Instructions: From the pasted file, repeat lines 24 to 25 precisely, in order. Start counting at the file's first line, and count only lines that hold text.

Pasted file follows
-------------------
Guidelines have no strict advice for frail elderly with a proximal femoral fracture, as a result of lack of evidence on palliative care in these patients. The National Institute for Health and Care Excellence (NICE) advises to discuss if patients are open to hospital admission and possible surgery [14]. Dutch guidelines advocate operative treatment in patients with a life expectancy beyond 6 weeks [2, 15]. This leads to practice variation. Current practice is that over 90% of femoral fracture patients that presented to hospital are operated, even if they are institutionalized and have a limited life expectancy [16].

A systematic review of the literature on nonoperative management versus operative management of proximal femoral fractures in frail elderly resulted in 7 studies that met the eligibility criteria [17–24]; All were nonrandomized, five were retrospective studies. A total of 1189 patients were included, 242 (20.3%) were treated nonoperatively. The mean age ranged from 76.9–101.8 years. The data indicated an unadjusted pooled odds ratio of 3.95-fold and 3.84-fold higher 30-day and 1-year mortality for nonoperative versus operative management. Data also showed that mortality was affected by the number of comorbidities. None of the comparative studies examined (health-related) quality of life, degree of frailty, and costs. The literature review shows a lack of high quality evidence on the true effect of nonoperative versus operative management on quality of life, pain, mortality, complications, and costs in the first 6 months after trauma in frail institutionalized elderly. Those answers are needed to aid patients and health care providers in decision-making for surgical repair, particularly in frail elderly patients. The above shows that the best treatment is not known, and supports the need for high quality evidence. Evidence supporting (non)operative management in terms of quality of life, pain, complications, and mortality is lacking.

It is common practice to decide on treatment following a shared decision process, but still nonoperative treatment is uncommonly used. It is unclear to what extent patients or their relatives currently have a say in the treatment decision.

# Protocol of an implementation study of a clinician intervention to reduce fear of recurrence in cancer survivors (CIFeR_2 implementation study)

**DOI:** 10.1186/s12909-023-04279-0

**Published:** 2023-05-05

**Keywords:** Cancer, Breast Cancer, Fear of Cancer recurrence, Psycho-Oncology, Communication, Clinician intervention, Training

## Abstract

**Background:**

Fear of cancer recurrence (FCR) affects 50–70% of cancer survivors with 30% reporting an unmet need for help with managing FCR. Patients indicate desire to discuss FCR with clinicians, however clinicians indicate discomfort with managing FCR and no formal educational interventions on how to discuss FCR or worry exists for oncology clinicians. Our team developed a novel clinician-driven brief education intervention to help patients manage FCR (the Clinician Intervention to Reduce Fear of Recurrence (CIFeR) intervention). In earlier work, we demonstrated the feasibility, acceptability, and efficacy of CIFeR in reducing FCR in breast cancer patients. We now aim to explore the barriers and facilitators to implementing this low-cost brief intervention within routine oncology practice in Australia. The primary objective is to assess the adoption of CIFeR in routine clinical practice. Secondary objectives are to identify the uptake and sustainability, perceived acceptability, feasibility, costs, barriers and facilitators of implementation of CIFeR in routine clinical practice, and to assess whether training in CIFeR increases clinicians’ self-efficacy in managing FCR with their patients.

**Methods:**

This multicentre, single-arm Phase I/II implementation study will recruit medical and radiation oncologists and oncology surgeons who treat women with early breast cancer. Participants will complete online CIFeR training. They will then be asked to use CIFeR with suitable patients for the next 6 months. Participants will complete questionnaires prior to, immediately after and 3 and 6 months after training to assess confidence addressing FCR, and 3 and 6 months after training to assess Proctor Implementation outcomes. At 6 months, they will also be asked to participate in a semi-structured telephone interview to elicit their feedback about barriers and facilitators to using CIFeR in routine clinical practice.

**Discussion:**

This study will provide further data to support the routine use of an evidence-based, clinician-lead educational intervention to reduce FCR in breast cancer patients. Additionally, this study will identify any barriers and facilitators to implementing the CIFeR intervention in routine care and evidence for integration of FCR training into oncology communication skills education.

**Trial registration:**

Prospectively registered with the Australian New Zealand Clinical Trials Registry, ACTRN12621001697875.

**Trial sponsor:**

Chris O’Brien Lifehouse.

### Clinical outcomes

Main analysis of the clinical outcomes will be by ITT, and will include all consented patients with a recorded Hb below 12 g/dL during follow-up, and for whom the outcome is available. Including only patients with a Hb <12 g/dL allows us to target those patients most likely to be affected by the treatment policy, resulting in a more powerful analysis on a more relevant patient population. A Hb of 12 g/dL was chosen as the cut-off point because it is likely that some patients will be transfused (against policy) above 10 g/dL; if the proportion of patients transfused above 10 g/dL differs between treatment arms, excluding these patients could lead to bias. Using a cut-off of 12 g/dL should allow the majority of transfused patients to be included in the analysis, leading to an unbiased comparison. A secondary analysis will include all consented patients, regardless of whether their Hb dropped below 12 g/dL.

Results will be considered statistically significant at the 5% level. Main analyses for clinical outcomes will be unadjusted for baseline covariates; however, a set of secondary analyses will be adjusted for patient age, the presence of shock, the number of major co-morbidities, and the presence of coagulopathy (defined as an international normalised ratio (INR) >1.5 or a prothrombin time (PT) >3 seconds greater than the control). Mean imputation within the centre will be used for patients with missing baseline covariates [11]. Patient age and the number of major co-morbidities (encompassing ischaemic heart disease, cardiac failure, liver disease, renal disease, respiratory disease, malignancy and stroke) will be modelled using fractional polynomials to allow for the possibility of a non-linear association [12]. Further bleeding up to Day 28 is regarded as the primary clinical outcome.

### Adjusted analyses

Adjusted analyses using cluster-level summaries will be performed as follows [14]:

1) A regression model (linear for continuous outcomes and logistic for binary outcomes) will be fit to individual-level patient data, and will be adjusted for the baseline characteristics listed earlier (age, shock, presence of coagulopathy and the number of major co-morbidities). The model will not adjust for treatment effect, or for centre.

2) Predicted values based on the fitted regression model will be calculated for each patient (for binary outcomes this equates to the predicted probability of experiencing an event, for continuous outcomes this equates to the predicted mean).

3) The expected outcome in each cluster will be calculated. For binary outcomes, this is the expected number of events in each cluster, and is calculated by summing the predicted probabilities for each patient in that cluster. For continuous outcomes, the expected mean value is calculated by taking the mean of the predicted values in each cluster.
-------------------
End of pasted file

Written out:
1) A regression model (linear for continuous outcomes and logistic for binary outcomes) will be fit to individual-level patient data, and will be adjusted for the baseline characteristics listed earlier (age, shock, presence of coagulopathy and the number of major co-morbidities). The model will not adjust for treatment effect, or for centre.

2) Predicted values based on the fitted regression model will be calculated for each patient (for binary outcomes this equates to the predicted probability of experiencing an event, for continuous outcomes this equates to the predicted mean).